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Subject: Re: Caballe (my evil thoughts), was 1973 Norma
From: Donald Levine <[log in to unmask]>
Reply-To:Donald Levine <[log in to unmask]>
Date:Thu, 27 Jul 2017 09:20:52 -0700
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David, I think you have said it all, and well.  Nothing more to add.  And I
agree totally with the Carmen dialogue or any dialogue in fact. I think
accuracy with the words is a train that has left the station.  I know its
been said before, when Richard Tucker opened his mouth, he sounded like
Brooklyn but when he sang, it was a whole other thing entirely.  His
generation of American singers for the most part, learned how to enunciate
and work with the words.  Regine Crespin, even with her rather heavy French
accent, was a marvel when she sang in English or any other language for
that matter.  I hear a lot of young singers in competitions and I don't
always here a proper command of sung language.  I agree with you, its
definitely got something to do with  having to be a jack of all trades and
not singing in the vernacular.

Donald

On Thu, Jul 27, 2017 at 1:30 AM, David Geary <[log in to unmask]> wrote:

> The wholte "Prima le parole, dopo la musica" and or vice-versa is a
> silly discussion. The fact is that in vocal music, the words and the
> music are the same thing. You can't have one without the other.  As I
> always tell my students, the difference between instrumental and vocal
> music is the words. The words are part of the music, and if you ignore
> them and/or don't pronounce them, you aren't performing the music. It is
> ironic that most opera fans insist that operas should be sung in the
> original language, but then don't mind if the singers don't bother to
> get the words across.
> Up until the 60s or so singers could generally be understood much better
> than singers today. And I'm sure that this happened when Italy, Germany,
> France and England, less so North America, stopped performing everything
> in the language of the country, and singers stopped singing primarily in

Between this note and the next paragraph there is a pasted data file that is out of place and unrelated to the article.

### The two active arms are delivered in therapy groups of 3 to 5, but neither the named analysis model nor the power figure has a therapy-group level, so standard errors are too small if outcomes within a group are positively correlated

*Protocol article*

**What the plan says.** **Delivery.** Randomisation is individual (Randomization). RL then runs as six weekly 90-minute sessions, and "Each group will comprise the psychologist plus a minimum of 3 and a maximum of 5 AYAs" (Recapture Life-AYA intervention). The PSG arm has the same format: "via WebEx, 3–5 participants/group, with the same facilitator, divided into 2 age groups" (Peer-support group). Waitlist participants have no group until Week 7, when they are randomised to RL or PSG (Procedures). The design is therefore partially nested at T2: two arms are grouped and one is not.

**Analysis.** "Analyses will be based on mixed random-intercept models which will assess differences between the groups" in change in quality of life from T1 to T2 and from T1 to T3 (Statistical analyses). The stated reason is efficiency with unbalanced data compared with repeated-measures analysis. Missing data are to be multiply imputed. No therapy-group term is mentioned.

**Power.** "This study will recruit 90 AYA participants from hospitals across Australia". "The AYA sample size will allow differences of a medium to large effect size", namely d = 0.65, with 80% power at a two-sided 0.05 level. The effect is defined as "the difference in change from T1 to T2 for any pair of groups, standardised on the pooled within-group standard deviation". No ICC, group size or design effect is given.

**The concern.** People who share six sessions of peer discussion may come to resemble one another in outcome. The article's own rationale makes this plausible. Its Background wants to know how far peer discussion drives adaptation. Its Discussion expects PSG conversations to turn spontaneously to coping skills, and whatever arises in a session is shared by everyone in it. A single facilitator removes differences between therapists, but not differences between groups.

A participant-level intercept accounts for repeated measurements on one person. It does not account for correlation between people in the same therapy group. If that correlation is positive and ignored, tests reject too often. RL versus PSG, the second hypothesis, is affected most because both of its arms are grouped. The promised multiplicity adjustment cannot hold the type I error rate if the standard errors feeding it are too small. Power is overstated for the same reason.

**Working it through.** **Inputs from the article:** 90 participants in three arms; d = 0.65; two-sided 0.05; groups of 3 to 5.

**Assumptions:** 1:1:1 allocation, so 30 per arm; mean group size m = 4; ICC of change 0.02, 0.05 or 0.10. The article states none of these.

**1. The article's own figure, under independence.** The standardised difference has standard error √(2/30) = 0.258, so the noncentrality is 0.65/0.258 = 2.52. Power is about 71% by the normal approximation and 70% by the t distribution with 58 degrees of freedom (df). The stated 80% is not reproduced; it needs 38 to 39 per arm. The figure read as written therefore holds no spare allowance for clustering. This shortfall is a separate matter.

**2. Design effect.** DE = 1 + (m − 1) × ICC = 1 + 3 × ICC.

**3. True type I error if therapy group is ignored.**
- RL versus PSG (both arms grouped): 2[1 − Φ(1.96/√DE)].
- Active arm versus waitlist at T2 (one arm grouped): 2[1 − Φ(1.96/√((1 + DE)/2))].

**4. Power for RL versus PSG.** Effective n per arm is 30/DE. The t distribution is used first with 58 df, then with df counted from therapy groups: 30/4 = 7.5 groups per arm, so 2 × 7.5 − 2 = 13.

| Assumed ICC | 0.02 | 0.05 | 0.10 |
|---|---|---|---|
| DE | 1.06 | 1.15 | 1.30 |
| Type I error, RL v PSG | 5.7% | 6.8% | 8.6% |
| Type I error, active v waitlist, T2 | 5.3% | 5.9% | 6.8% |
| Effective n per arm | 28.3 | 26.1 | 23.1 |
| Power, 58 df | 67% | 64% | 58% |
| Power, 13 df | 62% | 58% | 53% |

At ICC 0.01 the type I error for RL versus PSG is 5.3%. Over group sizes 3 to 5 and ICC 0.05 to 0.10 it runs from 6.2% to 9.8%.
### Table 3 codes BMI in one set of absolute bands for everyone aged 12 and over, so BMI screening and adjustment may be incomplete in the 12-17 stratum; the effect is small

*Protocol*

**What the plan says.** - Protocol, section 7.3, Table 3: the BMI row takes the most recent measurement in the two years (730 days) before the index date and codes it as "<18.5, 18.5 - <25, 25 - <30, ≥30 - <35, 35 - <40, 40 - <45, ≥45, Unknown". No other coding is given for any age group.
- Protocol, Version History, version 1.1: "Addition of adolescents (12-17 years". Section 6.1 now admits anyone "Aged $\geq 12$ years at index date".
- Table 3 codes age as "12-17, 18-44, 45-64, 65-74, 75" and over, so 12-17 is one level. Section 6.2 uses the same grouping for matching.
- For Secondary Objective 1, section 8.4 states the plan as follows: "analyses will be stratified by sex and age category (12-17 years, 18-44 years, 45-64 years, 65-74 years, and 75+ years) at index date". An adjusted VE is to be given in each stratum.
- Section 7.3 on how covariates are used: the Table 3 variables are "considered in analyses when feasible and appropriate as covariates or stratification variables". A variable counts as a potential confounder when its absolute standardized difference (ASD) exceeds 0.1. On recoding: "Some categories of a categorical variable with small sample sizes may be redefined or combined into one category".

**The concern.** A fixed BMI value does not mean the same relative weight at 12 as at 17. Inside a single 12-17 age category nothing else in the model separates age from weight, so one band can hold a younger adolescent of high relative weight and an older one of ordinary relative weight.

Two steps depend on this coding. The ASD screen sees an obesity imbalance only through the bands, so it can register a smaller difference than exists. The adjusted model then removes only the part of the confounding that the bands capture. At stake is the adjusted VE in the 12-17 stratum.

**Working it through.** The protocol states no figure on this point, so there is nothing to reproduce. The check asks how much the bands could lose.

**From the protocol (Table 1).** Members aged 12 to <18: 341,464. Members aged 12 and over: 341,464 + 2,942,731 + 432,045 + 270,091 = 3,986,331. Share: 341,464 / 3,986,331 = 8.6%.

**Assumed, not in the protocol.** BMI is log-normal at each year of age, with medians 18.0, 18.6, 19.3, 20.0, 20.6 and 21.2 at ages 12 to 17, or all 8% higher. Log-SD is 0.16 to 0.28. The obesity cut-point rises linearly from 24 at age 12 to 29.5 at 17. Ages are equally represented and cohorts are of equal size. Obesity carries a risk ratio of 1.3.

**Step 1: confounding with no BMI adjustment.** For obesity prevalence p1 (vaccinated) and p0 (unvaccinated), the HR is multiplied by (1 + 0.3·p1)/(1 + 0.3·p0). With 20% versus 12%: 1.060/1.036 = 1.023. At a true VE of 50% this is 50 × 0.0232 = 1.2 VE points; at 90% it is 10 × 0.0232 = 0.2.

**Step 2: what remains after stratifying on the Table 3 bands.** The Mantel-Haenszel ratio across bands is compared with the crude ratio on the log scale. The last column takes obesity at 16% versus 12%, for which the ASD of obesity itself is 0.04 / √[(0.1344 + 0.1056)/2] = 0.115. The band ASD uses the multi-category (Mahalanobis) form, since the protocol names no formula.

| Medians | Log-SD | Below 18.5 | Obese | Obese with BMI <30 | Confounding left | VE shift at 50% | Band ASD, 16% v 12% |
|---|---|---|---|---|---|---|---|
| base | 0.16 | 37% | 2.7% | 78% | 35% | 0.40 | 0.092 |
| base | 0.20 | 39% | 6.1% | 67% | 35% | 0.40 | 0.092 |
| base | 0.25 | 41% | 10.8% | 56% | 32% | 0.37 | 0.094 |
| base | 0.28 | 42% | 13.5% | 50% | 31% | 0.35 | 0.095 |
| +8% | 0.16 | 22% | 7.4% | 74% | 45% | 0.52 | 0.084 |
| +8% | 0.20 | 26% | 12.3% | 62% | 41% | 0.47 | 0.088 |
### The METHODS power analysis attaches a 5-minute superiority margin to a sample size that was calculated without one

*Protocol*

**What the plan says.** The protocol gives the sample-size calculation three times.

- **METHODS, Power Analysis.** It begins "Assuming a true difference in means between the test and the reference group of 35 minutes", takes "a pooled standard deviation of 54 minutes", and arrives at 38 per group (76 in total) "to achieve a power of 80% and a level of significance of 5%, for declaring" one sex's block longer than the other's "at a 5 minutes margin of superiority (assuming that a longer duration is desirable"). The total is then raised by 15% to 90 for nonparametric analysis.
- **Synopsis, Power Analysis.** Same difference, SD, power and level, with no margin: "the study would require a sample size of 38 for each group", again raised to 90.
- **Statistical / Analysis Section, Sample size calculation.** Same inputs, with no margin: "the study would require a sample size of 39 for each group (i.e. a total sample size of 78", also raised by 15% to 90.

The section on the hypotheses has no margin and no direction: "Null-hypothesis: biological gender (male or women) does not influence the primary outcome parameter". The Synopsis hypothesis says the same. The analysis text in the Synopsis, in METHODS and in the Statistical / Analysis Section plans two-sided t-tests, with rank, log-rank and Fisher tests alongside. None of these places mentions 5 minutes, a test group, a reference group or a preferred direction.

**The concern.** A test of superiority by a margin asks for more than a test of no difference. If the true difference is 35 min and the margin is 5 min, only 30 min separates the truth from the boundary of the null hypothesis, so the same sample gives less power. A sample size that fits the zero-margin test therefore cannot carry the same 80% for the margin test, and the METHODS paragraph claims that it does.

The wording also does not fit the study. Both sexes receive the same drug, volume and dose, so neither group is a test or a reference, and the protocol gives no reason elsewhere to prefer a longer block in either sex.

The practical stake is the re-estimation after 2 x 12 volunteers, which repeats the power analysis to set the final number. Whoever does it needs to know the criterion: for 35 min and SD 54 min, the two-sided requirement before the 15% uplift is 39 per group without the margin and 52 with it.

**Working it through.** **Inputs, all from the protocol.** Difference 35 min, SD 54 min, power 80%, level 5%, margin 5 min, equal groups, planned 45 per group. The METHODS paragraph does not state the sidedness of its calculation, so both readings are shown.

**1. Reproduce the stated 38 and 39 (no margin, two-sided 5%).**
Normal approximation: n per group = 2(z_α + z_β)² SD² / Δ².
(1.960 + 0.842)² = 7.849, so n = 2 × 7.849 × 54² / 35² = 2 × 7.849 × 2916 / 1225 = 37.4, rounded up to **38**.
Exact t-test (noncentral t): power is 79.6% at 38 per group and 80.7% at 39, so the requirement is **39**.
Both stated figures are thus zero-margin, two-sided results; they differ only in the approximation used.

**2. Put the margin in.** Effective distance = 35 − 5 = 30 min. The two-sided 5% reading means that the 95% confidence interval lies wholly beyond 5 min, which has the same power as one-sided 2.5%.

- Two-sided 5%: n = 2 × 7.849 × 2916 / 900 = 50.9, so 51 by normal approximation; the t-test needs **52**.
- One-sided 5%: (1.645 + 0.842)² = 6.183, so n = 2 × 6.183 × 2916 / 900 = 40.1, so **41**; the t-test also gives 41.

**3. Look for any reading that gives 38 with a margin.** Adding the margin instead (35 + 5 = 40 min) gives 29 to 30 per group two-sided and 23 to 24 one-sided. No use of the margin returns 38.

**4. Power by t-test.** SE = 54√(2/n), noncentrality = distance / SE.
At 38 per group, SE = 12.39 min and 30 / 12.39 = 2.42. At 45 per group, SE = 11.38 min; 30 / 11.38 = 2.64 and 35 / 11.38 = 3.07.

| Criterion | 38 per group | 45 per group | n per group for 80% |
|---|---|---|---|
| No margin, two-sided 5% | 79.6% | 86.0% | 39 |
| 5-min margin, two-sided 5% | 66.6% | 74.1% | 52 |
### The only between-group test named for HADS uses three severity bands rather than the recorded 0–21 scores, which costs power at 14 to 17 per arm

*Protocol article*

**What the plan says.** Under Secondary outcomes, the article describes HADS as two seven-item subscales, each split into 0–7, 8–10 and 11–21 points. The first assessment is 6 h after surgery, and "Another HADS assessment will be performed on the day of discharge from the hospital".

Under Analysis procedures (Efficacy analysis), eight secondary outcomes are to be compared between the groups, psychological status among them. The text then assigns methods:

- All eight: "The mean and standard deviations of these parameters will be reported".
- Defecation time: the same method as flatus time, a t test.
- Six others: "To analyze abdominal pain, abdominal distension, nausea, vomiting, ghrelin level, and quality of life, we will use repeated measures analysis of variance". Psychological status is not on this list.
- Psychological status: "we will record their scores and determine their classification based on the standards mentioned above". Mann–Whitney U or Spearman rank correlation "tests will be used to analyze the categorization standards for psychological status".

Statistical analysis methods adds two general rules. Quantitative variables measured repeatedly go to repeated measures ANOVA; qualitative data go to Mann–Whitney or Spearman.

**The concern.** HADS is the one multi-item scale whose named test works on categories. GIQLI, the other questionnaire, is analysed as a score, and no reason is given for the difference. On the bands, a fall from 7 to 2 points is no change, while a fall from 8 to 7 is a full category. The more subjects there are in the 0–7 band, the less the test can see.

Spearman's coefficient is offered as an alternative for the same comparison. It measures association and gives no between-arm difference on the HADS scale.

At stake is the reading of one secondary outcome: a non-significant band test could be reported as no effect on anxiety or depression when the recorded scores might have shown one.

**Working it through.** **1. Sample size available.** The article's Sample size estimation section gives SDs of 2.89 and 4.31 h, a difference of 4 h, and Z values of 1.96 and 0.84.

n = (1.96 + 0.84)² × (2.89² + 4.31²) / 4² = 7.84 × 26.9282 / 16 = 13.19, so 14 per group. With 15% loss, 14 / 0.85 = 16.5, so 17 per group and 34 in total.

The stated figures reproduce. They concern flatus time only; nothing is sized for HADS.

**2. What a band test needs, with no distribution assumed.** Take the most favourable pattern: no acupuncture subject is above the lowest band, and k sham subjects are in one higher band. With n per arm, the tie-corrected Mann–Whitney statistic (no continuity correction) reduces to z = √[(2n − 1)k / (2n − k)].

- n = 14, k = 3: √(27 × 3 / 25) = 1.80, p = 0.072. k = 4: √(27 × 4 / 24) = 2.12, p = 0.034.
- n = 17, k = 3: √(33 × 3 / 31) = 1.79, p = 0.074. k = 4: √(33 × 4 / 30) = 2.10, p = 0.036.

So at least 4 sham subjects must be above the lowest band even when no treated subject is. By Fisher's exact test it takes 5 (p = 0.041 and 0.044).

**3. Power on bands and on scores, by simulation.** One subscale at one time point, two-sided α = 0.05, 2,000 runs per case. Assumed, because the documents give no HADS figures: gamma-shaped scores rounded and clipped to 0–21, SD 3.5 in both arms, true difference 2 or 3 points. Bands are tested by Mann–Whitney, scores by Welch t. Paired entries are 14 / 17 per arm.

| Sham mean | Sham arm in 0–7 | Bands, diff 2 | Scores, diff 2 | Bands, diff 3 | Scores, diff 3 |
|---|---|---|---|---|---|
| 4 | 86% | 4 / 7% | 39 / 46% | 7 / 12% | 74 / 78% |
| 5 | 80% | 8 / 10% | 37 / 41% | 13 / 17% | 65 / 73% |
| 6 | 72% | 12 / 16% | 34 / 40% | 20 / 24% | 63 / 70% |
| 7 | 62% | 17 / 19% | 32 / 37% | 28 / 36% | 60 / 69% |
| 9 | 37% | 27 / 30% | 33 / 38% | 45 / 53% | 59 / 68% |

> their own language. Now singers spend a lot of time singing in languages
> they don't speak, and even if you learn the meaning of every word (which
> a lot don't) it isn't the same as speaking it. So the temptation is just
> to make pretty (hopefully at least!) noises and a general sort of
> expression. Besides, why concentrate on enunciating clearly when
> everyone is reading the surtitles anyway?
> On the subject of gestures BTW, it was Maria Callas who said "Never make
> a gesture unless you follow it with your heart and your mind."
> Back to Caballé. She considered those Orange Norma performances the best
> of anything she ever gave. Two weeks afterwards, she says, she received
> a small package in the mail. It was from Callas, and contained the
> earrings she had worn of stage as Norma. Passing on the torch.
>
> David
>
> As long as I'm at it, I'll go to another bugbear of mine, the dialogues
> in Carmen. If you are performing the opera in France, and/or with french
> singers, by all means the dialogues are to be prefered. But if you
> performing it ouside of France without a french singer in sight, use the
> recitatives, for heaven's sake! I don't think there is anything quite as
> ridiculous as a bunch of singers (who generally don't do dialogue very
> well anyway) spouting pages of dialogue in a language they don't speak
> to an audience that doesn't understand it!
>
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